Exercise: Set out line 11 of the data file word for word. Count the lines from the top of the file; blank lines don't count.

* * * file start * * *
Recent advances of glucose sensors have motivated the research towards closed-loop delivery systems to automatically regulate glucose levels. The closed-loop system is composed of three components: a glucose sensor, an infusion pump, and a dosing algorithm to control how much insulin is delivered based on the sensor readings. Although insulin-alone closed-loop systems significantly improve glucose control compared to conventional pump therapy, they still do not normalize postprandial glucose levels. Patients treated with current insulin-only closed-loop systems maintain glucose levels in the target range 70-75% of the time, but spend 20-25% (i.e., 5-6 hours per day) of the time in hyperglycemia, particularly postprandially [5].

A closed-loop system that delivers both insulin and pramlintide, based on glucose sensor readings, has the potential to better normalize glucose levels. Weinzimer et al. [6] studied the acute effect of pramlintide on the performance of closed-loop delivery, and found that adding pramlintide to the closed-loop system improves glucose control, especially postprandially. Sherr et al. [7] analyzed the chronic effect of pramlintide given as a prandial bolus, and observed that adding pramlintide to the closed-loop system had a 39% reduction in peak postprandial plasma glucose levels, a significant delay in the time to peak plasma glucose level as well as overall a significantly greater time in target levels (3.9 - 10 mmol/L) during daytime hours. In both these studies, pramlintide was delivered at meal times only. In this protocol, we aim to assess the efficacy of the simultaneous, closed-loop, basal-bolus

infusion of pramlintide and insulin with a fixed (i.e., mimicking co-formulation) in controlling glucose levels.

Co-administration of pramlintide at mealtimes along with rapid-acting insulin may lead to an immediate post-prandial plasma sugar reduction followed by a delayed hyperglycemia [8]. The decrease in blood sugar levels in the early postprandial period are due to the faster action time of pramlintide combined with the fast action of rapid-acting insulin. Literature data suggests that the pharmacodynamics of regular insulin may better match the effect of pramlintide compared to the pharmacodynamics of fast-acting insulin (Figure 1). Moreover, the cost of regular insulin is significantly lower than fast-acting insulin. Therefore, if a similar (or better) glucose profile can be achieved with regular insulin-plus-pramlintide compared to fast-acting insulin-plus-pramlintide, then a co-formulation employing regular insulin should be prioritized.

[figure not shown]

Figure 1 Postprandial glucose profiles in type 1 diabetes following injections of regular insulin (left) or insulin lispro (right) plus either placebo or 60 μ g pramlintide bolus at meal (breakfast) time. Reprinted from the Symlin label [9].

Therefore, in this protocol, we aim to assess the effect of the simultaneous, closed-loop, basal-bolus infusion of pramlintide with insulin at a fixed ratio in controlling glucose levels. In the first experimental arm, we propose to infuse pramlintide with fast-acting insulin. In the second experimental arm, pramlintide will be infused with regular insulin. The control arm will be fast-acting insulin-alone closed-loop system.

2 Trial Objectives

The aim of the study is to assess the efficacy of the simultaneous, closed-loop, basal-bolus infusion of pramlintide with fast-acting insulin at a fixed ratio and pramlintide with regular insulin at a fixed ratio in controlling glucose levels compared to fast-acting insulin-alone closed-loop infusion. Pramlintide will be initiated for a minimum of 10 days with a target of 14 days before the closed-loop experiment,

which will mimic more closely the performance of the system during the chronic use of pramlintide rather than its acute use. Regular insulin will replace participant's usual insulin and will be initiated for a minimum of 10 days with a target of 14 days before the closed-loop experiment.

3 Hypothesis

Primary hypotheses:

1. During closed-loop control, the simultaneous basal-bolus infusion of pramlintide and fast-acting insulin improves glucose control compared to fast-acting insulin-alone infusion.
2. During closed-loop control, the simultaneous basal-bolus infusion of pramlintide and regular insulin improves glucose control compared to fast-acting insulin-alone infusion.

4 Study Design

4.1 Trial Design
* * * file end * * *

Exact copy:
3 Hypothesis